Eclectic exhibitions exude energy at Center for the Arts


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The great thing about the current slate of exhibitions at the Pittsburgh Center for the Arts is that, no matter what your interest, you'll find something there to catch it. Photography, sewing, wood sculpture, painting, mixed media, etching, knitting -- it's all here, under one roof.

The Pittsburgh Print Group, Fiberarts Guild of Pittsburgh, Matthew Friday, Sue Abramson, Jonathan Shapiro, Robert Qualters and Charlee Brodsky all opened shows in that happy yellow mansion on the hill last month. There's a lot of eclectic goodness to take in, so pace yourself.

A large first-floor gallery holds flowers poking out of the wall, cascading capes, a dress made of pierogies, funky yarn creatures, hot pink thread toothpicks marching up a wall, all work of Fiberarts Guild of Pittsburgh members. Some items fit the show's "Making Connections" theme better than others, such as Sharon Wall's "The Mother, The Daughter and The DNA Code." The large quilt shows the outlines of two figures. Between them grows a tree with medical book pictures of ears, eyes, hearts stitched up and down its trunk. As the wall label explains, the figures are the outlines of Wall and her daughter, the "stout one" being Wall and the "thin one" her daughter. Wall was inspired after receiving news of a genetic health condition.

Across the room, Patricia Milford picks up the mother/daughter thread with her "Mothers and Daughters" cloak. Milford's mom taught her to knit and crochet. So Milford knitted the long, grass-like yarn that drops lushly to the floor and crocheted flowers to decorate and dot it throughout. The result is like something the queen of the fairies would wear in a children's book.

The smaller, adjoining room holds some pieces that are simply fun.

How else to describe the felt pierogi dress? David Watts used felt and fiberfill to create slightly larger than normal pierogies and sewed the ends together, forming a sleeveless mini-dress. The result of "Putting on the Pounds" is a chuckle at the Picksburgh yinzer in all of us and the thought "Mmmm ... pierogies."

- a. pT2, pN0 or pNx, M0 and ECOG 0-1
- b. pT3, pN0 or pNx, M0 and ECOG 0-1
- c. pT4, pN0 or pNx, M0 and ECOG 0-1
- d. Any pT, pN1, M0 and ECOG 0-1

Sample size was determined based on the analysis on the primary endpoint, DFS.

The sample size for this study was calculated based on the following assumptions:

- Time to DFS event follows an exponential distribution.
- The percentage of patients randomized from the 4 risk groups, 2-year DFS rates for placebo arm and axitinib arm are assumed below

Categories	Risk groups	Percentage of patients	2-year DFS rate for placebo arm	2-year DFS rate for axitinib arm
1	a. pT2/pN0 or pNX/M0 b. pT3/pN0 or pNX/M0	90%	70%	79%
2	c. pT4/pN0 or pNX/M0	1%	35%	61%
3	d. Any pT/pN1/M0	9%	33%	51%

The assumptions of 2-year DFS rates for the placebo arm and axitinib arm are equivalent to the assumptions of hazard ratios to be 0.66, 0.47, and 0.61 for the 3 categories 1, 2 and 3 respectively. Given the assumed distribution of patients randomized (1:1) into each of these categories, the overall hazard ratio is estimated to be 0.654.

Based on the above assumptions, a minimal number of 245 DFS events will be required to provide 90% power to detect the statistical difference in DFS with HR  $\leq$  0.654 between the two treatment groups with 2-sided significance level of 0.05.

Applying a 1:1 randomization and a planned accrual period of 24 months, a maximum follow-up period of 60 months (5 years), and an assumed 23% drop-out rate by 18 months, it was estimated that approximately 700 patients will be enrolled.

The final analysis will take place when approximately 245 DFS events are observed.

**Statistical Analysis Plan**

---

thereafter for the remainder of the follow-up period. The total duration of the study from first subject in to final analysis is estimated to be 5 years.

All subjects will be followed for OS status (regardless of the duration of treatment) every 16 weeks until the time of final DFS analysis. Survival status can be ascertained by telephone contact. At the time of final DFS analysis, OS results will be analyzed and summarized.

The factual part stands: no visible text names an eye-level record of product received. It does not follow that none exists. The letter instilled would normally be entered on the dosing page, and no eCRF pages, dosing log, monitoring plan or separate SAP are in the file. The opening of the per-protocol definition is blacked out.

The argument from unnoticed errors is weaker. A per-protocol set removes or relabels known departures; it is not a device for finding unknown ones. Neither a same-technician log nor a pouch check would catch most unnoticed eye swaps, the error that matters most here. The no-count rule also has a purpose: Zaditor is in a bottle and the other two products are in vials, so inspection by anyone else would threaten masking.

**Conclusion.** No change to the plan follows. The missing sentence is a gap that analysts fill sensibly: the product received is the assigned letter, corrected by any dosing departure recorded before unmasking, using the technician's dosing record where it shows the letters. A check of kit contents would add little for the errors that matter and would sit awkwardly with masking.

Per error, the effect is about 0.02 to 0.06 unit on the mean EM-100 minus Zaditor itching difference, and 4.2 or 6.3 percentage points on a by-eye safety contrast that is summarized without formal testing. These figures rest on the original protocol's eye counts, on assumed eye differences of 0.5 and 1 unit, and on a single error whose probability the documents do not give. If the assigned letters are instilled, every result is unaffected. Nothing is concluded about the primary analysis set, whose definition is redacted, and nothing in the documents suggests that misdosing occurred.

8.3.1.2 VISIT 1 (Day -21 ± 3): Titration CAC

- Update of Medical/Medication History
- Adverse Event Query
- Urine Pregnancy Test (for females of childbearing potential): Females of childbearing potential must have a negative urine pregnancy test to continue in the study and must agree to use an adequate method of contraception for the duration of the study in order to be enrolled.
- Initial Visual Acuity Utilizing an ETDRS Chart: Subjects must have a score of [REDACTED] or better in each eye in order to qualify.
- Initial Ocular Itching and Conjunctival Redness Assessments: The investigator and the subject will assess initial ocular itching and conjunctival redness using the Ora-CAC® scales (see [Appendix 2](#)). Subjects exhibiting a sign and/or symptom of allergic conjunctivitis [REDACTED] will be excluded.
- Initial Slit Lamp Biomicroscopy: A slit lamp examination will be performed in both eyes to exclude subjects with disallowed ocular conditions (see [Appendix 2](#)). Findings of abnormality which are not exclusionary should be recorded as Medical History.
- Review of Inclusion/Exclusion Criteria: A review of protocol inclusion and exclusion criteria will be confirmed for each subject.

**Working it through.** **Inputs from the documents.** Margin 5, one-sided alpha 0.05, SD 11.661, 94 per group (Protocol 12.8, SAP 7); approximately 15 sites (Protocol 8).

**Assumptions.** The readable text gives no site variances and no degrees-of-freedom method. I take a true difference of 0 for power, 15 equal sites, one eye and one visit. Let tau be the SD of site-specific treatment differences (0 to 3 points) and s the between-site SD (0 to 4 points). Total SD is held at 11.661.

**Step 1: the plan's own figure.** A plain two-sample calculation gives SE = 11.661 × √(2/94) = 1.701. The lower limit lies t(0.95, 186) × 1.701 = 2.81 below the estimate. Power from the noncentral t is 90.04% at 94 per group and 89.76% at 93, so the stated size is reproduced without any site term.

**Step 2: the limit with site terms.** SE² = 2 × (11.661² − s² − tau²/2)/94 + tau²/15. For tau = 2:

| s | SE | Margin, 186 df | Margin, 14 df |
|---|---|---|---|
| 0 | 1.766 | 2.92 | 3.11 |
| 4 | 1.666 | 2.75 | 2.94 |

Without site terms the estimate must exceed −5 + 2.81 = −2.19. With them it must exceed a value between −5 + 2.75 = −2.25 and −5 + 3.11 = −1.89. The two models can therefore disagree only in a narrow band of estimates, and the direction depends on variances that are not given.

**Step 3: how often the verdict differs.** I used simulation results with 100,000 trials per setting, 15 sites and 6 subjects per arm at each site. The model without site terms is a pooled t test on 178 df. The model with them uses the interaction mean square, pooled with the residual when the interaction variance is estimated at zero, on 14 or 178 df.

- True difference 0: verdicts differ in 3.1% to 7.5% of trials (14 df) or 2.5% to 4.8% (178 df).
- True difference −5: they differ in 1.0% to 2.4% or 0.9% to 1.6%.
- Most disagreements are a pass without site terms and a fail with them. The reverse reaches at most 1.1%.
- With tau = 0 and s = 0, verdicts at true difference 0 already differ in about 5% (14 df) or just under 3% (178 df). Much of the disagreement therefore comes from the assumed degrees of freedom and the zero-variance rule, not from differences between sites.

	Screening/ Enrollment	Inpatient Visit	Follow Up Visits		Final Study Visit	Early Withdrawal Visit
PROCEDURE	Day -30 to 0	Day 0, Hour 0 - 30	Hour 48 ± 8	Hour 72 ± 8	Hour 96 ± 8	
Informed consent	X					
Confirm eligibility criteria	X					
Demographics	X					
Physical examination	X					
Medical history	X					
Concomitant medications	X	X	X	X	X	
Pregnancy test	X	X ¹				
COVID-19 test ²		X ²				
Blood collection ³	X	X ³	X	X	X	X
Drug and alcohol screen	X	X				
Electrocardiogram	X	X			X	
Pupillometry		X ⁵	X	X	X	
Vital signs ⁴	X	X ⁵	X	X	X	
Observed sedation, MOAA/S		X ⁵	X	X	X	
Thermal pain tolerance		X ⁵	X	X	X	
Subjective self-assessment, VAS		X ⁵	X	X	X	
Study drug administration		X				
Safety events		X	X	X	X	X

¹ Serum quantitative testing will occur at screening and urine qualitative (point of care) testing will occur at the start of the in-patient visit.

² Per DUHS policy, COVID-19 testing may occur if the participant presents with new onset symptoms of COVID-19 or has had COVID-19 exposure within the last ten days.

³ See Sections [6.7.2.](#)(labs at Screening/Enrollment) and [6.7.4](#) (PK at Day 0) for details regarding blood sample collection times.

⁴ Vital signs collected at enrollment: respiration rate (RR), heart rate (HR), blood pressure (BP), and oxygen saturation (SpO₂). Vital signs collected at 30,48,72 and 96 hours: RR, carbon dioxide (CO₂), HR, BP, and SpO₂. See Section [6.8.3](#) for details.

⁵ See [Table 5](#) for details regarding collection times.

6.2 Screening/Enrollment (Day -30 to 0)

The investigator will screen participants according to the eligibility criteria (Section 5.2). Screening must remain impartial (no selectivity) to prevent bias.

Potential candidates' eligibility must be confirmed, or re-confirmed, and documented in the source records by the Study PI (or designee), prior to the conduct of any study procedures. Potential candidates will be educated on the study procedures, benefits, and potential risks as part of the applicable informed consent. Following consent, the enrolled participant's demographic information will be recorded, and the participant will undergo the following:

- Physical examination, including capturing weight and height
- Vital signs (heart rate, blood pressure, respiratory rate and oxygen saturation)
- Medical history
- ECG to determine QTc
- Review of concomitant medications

Equally cool is Laura Tabakman's "Floating Garden -- Connected Through Air." The artist used stiffened rusted silk to create a garden jutting out of the wall. The brownish/tan flowers float like the tops of jellyfish, some open, some delicate balls. Thin wire stems stuck into the wall keep them afloat.

How does a floating garden make a connection? Tabakman's artist statement explained, "We all share the same air ... This floating garden connects to the viewer through the small portion of air they share."

Although there's plenty to keep your attention, save some time for the four shows upstairs. If your feet are beginning to ache and your attention span is getting shorter, head for the one in the center, "Autumn."

A collaboration between painter Robert Qualters and photographer Charlee Brodsky, "Autumn" is a searingly personal, thought-provoking study of aging.

The subject in all the pieces, painting or picture, is Qualters or, more specifically, his ear, his feet and legs, his hand in his pocket. Brodsky's black-and-white close-ups of the features of a 71-year-old man are warm and tender. The detail forces the viewer to examine all the physical signs of age -- the wrinkles and loose skin and white hair. Stuck to the pictures, in Post-it note style, are yellow legal pad scraps that give more insight into Qualters' life as a human in his seventh decade.

In one (all the photographs are unnamed), Brodsky focuses on Qualters' knees as he sits in a chair. His legs are thick and droopy and look hairless. His hands rest easy on his thighs. A long scar snakes down his left knee. Below, the note says, "My left titanium knee replacement is misshapen and sometimes painful. Two big screws that look like C-clamps hold my spinal column together."

Qualters takes those pictures and adds paint and personal notations, as in "Prisoner," where he paints a green chain link fence over a photograph of his knees. His note, painted at the bottom, reads, "I don't know how to get out of this. Or if I want to. Who can I ask? What should I do?"

"The Wolfman Grows Older" depicts the thin spot in the back of Qualters' hair. He sadly asks "Being named Larry, Tom or Bob is tough enough for a cold beast ... but can a monster have a bald spot in the back of the head? Arthritis? A knee replacement?"

So whether you're a fan of pierogi dresses or Jonathan Shapiro's wood sculpture laid out on a glass operating table strung from the ceiling or Matthew Friday's radical presidential portraits, you're guaranteed to find something you like. Just take some water and an energy bar along with you -- you're gonna need it.




Other exhibitions at 6300 Fifth Ave., Squirrel Hill, through Jan. 25 include: "Altered States" by the Pittsburgh Print Group; "History Remembered as an Image," paintings by Matthew Friday; and "The Forest Inside" and "Specimens" by Sue Abramson and Jonathan Shapiro. Gallery hours are 10 a.m.-5 p.m. Tuesdays and Wednesdays, 10 a.m.-9 p.m. Thursdays, 10 a.m.-7 p.m. Fridays and Saturdays, noon-5 p.m. Sundays (closed New Year's Day). Admission is free. More information: 412-361-0873.


Kate McCaffrey can be reached at kmccaffrey@post-gazette.com or 412-263-1601.


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